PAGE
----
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All western European markets, except the U.K., Ireland and Denmark, were closed for the May Day holiday. U.K. stocks jumped the most in two weeks after Lloyds Banking Group Plc reported profit that topped analyst estimates and U.S. manufacturing expanded at the fastest pace in 10 months.
Stocks extended gains today after U.S. data showed manufacturing in the world’s largest economy expanded in April, driven by gains in orders and production. The Institute for Supply Management’s factory index climbed to 54.8, exceeding the most optimistic forecast, from 53.4 in March. Readings greater than 50 signal growth.
In contrast, U.K. manufacturing grew at a slower rate than economists forecast in April as new export orders declined at the fastest pace since May 2009.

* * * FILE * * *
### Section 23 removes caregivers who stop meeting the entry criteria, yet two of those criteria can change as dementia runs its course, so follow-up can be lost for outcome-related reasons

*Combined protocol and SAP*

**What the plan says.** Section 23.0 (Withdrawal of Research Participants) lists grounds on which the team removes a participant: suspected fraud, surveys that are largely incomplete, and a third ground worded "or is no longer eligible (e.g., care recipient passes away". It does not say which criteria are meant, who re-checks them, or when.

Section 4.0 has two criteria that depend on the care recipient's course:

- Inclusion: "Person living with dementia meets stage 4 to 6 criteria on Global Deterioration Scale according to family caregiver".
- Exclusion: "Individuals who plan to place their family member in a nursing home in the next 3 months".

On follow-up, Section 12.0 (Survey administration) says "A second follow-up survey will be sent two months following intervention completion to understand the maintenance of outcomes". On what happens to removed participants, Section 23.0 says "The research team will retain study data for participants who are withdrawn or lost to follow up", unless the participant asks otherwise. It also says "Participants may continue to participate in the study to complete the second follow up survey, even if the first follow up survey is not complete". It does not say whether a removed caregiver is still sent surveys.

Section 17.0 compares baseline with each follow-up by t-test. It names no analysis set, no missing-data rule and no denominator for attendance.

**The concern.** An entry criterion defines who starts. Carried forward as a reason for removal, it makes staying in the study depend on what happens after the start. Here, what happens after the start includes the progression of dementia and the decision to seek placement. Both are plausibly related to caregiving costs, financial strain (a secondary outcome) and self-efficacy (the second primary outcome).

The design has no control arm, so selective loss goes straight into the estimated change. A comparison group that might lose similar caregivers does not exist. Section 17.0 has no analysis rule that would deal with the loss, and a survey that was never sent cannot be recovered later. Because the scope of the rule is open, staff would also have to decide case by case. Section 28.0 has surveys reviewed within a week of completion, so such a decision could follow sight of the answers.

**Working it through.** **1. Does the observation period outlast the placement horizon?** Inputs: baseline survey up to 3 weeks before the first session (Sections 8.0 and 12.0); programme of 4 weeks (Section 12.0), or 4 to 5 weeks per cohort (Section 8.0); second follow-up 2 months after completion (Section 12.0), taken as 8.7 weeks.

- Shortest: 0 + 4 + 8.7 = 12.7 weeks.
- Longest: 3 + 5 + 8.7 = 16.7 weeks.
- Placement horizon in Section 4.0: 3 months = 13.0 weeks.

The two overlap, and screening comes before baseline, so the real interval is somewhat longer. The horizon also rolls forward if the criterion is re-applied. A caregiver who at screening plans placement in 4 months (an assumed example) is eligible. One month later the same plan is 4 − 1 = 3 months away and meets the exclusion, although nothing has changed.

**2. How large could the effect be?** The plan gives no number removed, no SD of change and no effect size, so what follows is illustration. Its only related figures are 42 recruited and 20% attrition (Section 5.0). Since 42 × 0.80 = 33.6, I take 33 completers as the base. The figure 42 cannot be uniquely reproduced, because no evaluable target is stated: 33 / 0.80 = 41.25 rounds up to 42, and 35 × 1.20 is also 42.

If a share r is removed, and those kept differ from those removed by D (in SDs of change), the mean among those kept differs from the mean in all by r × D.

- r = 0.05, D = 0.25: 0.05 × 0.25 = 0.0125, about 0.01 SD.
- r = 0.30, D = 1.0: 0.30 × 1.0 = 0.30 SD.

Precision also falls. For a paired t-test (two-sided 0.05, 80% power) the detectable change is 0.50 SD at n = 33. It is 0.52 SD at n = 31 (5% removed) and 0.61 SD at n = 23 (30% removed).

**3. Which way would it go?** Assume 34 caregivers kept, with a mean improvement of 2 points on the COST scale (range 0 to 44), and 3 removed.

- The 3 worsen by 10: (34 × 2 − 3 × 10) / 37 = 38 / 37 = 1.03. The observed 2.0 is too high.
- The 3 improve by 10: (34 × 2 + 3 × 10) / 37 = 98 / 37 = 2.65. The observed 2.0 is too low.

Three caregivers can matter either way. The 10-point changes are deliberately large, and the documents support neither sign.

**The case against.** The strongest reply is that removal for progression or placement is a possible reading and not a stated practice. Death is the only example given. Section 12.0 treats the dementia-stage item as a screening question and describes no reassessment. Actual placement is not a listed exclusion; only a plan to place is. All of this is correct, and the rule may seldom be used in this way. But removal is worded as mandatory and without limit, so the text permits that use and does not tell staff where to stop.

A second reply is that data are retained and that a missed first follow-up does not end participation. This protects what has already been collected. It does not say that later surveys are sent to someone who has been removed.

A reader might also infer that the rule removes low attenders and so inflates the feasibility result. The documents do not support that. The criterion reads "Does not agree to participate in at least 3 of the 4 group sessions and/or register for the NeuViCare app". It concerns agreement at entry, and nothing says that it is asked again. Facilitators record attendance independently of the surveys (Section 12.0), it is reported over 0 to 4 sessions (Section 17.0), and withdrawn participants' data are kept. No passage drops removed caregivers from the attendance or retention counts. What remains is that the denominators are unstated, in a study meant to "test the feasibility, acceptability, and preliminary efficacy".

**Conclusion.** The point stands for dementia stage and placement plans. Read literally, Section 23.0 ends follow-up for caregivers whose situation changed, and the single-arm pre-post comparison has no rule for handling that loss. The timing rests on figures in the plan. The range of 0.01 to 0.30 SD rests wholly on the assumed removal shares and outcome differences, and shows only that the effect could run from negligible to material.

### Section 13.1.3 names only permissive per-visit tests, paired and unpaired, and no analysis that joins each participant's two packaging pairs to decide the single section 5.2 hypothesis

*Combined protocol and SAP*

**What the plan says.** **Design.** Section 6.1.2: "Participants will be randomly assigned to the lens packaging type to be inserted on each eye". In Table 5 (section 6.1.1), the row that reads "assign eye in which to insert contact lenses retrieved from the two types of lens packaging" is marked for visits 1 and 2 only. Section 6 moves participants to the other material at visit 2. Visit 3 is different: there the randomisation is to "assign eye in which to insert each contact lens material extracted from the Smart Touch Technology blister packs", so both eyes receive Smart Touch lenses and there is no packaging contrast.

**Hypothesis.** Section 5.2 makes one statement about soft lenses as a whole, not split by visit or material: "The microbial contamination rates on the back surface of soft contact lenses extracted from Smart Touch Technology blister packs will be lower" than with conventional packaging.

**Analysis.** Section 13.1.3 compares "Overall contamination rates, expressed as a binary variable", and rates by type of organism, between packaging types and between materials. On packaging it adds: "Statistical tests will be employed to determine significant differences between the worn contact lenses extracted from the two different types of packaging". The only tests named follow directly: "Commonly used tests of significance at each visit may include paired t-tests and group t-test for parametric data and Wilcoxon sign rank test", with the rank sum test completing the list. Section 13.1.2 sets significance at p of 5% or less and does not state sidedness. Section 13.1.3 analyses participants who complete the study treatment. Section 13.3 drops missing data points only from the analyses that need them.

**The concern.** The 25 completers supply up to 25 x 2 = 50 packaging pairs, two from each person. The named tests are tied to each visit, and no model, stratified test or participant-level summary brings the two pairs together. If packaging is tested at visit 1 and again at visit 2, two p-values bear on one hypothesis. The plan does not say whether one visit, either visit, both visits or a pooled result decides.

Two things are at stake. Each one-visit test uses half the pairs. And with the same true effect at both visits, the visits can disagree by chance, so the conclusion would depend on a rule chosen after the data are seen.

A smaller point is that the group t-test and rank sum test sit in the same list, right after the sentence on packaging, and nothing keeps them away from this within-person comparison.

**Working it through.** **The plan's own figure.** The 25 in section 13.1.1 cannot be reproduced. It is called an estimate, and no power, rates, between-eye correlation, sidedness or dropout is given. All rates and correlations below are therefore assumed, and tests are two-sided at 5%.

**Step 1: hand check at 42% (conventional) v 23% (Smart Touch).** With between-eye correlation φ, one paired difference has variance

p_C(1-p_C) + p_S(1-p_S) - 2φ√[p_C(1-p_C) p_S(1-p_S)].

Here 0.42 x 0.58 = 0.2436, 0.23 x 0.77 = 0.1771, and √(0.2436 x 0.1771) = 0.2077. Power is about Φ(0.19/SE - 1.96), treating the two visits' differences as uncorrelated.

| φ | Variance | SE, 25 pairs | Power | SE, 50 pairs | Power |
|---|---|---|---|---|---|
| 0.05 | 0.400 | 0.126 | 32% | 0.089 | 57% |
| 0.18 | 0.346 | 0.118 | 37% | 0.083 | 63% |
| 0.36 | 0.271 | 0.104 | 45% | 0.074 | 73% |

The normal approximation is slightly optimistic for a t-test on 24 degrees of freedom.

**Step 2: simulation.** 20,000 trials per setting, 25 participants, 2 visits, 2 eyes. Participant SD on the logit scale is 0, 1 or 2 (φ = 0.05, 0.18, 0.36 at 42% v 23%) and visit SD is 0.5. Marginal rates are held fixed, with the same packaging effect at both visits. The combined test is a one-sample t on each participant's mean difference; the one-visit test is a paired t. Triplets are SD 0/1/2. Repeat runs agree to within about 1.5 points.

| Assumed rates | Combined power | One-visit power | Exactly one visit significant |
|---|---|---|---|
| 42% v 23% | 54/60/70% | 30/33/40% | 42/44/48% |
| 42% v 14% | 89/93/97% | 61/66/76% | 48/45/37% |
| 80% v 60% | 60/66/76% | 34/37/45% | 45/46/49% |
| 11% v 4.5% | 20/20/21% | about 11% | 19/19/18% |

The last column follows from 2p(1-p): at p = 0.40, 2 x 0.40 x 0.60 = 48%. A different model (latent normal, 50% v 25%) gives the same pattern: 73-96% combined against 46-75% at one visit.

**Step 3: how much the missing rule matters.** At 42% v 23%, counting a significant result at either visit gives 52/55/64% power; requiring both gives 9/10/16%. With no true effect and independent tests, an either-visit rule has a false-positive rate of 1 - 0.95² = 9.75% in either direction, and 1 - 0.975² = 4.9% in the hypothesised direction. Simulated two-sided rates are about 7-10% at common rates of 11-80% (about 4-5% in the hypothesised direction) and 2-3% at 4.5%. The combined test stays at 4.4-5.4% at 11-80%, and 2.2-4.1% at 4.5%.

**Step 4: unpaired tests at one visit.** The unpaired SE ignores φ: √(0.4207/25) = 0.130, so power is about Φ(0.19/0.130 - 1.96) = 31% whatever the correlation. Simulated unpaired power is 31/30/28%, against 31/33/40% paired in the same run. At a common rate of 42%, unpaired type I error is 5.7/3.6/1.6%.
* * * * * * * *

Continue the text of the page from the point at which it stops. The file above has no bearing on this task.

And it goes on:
Lloyds jumped 8.3 percent to 33.60 pence after pretax profit, excluding one-time items and asset sales, more than doubled to 628 million pounds ($1 billion). The median analyst estimate was for a profit of 422 million pounds. Total impairments fell by 36 percent, helped by the lender’s Irish and Australian units.
Imperial Tobacco increased 3.7 percent to 2,556 pence after Europe’s second-biggest tobacco company reported a 3 percent increase in adjusted operating profit to 1.52 billion pounds in the six months ended March 31, helped by higher prices for cigarettes in the U.K.
BP retreated 0.8 percent to 441.3 pence. Europe’s second- largest oil company reported a 19 percent decline in first- quarter net income to $5.9 billion, as asset sales lowered production and refining weakened.
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